It’s a strong set. The new material from ‘The Mindsweeper’ is much more enjoyable live and sounds great, which is impressive considering the countless amount of electronics and post production effects put on over the songs in the studio. Frontman Rou Reynolds does a bit more programing and mixing with his impressive live mix set, and his vocals are still decent. The band are tight, especially Rob Rolfe#s drumming, who doesn’t get enough shouts for his impressive kit work throughout the band’s whole career. It’s enjoyable, it’s great, but it’s not crowd pleasing. If anything, it’s a step away from last time that they played.

Die-hards may just put this down to setlist nit picking, but if you’re at a festival, would you rather hear a song about the British class system, or a song about drinking cider? Of course they play the earwigs which have been relentlessly played by radio, like ‘Anesthetist’, ‘The Last Garrison’, and ‘Torn Apart’, fair. But then it just feels like Shikari are ignoring everything else they’ve done. They play ‘Sorry, You’re Not A Winner’ (god forbid if they don’t), and a remix of ‘Mothership’ and ‘Juggernauts’ (mashed up into ‘The Last Garrison’). Where are the fun songs? Where are the tracks that put them onto the stage on which they stand? The main thing is that they’ll play ‘Slipshod’ and countless tracks off of their EPs, but will we hear ‘Zzzonked’? Like fuck.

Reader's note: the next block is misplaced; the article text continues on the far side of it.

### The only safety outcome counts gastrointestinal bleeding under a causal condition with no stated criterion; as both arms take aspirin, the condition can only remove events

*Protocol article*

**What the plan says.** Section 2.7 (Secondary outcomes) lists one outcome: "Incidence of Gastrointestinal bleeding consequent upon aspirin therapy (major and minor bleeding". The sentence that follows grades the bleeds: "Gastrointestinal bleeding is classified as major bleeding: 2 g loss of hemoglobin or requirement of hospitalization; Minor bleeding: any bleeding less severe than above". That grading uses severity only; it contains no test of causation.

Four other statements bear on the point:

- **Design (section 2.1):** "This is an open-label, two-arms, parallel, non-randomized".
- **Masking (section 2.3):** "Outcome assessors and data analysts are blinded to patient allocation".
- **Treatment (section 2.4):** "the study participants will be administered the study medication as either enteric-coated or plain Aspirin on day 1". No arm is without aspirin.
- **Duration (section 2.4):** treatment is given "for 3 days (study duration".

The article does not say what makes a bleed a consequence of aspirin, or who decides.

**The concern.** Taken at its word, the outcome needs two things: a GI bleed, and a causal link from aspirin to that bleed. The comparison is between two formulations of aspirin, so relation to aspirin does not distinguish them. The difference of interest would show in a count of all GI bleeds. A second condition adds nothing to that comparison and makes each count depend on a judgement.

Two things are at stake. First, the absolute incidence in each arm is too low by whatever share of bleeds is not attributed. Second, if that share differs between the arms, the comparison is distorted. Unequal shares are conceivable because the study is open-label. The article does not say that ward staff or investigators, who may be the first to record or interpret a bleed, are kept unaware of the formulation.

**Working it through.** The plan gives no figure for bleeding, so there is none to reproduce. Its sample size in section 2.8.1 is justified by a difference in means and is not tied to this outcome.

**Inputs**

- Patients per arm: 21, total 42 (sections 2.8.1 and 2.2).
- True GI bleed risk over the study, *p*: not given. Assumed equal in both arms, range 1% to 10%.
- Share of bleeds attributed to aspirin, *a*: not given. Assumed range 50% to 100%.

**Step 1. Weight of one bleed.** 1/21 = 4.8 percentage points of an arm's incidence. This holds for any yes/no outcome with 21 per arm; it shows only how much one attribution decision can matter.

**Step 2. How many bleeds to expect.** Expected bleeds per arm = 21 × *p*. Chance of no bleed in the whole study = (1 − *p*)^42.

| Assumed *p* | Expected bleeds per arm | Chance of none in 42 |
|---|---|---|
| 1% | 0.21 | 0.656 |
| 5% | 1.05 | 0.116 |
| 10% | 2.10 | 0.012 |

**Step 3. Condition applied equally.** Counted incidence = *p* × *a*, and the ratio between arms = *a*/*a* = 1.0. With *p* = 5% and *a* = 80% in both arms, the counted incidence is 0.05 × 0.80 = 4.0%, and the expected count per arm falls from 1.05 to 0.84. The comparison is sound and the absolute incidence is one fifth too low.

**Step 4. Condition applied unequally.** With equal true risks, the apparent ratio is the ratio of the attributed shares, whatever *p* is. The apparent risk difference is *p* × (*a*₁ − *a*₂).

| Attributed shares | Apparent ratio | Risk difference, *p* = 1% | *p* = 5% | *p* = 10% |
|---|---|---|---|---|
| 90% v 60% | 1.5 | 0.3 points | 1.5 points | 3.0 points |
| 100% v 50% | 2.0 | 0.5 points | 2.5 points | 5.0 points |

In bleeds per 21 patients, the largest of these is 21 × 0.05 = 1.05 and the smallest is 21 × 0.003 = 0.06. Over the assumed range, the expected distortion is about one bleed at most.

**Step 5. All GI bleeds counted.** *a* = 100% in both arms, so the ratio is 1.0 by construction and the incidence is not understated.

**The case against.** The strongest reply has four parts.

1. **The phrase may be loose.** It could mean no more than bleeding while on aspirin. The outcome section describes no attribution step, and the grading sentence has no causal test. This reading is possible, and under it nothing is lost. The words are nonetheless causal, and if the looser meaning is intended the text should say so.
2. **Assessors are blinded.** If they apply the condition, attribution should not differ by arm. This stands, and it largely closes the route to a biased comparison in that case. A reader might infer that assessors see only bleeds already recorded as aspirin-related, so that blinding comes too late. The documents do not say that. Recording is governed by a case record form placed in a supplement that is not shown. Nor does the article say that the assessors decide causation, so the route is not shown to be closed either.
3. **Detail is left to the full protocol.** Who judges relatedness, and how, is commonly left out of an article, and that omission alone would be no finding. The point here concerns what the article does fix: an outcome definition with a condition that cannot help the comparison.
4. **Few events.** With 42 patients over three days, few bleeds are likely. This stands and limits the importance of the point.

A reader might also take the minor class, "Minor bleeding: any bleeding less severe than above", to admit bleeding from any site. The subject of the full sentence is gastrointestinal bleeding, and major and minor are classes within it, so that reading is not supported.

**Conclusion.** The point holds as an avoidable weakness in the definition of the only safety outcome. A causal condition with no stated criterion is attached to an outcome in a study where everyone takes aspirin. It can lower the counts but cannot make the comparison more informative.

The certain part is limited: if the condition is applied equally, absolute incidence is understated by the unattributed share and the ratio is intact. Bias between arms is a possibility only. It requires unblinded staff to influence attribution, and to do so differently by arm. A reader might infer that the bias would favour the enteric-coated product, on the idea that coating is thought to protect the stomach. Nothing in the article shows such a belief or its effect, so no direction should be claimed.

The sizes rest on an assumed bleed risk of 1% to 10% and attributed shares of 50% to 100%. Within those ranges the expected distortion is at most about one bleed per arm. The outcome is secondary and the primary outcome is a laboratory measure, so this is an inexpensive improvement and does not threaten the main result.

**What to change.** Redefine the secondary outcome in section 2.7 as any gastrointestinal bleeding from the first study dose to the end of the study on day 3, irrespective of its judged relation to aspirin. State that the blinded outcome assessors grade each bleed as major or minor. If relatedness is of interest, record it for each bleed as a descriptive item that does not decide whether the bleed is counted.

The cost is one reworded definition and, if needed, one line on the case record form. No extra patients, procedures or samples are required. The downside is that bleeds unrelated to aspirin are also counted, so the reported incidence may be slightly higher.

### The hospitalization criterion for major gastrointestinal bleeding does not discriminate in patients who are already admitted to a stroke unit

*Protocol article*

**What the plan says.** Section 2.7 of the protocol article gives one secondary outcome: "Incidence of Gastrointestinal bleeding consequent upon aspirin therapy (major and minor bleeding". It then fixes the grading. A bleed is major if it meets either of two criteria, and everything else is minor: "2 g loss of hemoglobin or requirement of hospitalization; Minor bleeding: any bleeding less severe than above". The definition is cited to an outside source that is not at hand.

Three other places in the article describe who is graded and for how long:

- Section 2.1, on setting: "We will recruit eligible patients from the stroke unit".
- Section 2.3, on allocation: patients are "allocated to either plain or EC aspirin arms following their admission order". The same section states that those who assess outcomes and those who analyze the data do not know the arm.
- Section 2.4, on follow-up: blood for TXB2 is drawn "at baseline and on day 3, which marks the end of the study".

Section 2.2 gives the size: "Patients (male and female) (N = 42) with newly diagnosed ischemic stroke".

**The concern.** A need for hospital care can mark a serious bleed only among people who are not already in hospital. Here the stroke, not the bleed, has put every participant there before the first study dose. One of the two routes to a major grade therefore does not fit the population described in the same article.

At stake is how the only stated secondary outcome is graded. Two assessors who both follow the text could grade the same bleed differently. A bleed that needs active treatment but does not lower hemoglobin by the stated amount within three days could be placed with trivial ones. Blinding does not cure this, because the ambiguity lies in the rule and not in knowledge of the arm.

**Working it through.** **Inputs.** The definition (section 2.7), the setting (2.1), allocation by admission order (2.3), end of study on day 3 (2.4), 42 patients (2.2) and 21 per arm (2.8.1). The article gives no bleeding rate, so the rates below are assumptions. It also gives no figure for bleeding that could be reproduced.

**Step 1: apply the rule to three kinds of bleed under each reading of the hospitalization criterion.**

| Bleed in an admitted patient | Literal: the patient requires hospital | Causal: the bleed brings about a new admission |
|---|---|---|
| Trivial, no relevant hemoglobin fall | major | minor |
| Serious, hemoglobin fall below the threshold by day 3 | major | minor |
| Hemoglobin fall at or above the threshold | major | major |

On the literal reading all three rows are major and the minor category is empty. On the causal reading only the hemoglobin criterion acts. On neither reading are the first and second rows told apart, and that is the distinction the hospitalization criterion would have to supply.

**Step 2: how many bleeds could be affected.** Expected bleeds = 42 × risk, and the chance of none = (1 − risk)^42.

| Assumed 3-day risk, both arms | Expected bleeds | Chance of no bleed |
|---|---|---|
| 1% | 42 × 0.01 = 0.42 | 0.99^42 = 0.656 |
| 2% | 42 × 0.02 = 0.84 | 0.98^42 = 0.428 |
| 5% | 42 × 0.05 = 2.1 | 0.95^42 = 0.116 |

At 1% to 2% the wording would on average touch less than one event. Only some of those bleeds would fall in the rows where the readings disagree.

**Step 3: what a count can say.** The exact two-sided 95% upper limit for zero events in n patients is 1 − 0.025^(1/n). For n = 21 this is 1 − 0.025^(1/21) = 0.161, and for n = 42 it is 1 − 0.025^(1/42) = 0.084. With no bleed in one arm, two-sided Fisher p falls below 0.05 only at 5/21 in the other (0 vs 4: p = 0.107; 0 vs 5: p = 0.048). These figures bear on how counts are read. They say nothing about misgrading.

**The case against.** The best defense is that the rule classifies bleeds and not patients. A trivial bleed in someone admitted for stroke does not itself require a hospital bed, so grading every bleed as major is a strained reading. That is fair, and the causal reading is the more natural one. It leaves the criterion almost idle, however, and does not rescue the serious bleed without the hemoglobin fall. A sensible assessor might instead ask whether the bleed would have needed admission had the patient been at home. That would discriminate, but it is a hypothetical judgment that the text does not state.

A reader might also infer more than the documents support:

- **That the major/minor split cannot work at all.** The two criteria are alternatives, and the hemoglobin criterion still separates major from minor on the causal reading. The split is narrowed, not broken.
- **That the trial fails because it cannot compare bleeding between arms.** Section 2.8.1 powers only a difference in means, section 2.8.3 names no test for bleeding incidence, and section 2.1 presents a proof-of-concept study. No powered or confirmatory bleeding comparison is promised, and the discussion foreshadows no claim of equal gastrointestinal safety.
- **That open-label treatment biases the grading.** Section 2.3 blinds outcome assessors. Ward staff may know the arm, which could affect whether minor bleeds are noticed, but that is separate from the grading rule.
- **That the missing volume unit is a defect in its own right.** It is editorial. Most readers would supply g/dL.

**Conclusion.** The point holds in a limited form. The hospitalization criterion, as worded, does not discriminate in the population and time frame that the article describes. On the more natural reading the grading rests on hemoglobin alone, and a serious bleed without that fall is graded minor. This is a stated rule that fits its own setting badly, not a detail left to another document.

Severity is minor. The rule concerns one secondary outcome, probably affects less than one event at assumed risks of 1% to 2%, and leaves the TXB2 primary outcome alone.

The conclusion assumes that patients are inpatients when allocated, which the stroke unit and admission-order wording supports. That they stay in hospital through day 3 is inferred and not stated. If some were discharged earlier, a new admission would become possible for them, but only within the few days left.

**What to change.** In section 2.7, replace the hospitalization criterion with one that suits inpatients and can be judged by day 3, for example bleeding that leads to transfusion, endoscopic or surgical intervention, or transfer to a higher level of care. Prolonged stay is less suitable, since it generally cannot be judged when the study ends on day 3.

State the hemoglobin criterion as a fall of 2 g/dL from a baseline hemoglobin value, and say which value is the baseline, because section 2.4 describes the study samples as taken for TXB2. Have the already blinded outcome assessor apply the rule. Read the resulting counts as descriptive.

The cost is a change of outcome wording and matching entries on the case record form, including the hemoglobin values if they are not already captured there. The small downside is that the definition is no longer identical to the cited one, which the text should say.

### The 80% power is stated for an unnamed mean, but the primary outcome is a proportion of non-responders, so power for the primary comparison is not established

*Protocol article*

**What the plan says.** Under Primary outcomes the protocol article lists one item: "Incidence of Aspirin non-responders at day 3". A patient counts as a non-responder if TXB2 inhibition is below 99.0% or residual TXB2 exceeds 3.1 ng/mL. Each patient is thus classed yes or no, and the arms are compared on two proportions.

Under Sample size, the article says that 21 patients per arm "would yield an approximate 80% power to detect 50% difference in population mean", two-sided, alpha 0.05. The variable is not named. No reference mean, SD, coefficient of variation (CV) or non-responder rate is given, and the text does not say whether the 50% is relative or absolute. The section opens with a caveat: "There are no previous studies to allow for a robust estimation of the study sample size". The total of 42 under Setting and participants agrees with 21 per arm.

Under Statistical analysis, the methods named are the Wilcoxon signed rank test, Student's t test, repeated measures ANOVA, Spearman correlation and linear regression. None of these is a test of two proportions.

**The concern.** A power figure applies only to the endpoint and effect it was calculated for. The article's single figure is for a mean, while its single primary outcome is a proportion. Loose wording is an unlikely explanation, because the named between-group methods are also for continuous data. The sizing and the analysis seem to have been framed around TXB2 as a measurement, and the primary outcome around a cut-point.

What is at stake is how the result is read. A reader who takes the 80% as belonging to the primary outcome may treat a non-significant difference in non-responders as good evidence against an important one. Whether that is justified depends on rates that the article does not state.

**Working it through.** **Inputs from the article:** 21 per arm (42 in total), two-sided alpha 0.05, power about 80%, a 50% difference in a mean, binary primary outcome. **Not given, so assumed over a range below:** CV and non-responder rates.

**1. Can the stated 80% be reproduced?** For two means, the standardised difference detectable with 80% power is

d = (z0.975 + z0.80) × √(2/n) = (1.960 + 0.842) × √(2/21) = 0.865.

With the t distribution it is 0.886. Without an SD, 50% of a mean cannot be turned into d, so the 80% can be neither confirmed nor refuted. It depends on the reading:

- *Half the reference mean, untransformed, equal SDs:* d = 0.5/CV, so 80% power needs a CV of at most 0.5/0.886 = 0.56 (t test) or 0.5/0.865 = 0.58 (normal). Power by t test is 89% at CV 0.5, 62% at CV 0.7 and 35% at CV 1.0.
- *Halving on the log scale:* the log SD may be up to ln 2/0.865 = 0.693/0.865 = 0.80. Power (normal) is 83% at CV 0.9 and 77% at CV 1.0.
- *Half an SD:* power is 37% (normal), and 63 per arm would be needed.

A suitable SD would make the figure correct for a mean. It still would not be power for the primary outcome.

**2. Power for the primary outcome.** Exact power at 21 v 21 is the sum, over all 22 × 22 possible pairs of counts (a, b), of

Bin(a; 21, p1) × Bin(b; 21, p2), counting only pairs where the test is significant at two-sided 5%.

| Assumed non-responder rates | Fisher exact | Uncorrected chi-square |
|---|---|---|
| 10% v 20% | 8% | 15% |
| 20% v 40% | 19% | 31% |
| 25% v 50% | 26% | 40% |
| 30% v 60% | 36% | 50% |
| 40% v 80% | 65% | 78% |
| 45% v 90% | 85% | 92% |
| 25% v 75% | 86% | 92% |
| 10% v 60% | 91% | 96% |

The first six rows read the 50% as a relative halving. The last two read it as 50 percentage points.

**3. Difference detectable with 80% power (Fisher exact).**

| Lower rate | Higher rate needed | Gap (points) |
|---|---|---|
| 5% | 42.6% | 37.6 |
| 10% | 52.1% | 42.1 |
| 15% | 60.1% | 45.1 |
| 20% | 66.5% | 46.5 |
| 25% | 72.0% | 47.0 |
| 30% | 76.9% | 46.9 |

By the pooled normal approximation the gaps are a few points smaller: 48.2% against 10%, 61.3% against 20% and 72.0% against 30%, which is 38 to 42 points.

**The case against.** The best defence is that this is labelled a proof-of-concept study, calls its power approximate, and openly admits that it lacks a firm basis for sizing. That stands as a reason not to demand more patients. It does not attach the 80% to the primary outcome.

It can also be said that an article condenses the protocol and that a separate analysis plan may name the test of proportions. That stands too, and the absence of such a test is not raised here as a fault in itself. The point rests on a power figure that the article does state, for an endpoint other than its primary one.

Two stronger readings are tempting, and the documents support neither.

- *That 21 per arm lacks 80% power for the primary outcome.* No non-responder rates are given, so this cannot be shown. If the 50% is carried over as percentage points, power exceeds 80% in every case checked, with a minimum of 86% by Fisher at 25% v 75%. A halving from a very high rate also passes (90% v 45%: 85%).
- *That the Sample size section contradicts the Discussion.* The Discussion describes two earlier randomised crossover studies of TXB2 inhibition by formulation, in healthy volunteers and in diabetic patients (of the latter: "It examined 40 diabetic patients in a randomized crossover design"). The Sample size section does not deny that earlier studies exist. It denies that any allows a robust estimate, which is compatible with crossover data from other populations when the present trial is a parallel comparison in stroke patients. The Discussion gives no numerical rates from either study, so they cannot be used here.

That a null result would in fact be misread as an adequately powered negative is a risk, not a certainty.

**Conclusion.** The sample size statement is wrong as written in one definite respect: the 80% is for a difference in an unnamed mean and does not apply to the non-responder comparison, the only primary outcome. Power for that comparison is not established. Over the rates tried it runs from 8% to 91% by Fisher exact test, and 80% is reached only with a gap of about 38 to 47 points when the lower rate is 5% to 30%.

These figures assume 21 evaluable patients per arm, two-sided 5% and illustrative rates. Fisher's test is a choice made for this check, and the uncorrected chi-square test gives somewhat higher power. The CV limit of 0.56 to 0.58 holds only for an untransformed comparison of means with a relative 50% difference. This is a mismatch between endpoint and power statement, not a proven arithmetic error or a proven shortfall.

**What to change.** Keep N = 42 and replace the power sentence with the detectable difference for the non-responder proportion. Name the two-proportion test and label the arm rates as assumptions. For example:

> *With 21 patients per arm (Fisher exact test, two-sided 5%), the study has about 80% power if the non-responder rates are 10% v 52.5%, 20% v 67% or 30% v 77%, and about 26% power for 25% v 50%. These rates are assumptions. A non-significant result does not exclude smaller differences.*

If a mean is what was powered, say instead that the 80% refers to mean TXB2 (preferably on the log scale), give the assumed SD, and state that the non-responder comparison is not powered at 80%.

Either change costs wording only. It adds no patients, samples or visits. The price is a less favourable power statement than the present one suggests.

The songs they played were fine, they did their job, but Enter Shikari could’ve built a setlist that would of blown peoples’ minds and turned that field into the rave-mosh that they’re known for. You can call it setlist nitpicking, but really it’s a missed opportunity. [JK]


Sadly, we were unable to catch this set.

Despite boasting an eerie melancholic sound, New York death pop outfit September Mourning lack the energy and intensity of many bands that proceeded them. As well as being limited in their crowd interaction, the band heavily rely on pre-recorded material, which sucked the audience out of the live atmosphere. The band do, however, execute some of their hits pretty well in a live setting, including the excellent ‘Children Of Fate’ and ‘Before The Fall’. The band’s cover of the Ben E. King classic ‘Stand By Me’ fails to translate well into their dark sinister style, and frankly is barely recognisable as the original hit. [KH]

There may be some a tad too hungover for Evil Scarecrow’s shenanigans, but that isn’t the case considering the tent is packed full of those ready to raise a claw. Even without their silly sense of humor injected into their songs, they still ripp, with cheesily good guitar licks and solid choruses they prove they’re more than a comedy band. Their stage show is like a Rob Zombie gig but on a tighter budget, with weird bin aliens and the mighty crabulon coming on stage with their Art Attack costumes (not a diss, Art Attack was wicked). To close, they let loose the hilarious headbanger ‘Crabulon’, a moment people are clearly waiting for. The band can’t quite seem to believe it when the whole tent scuttles left and right, an excellently high note to end a set on. [JK]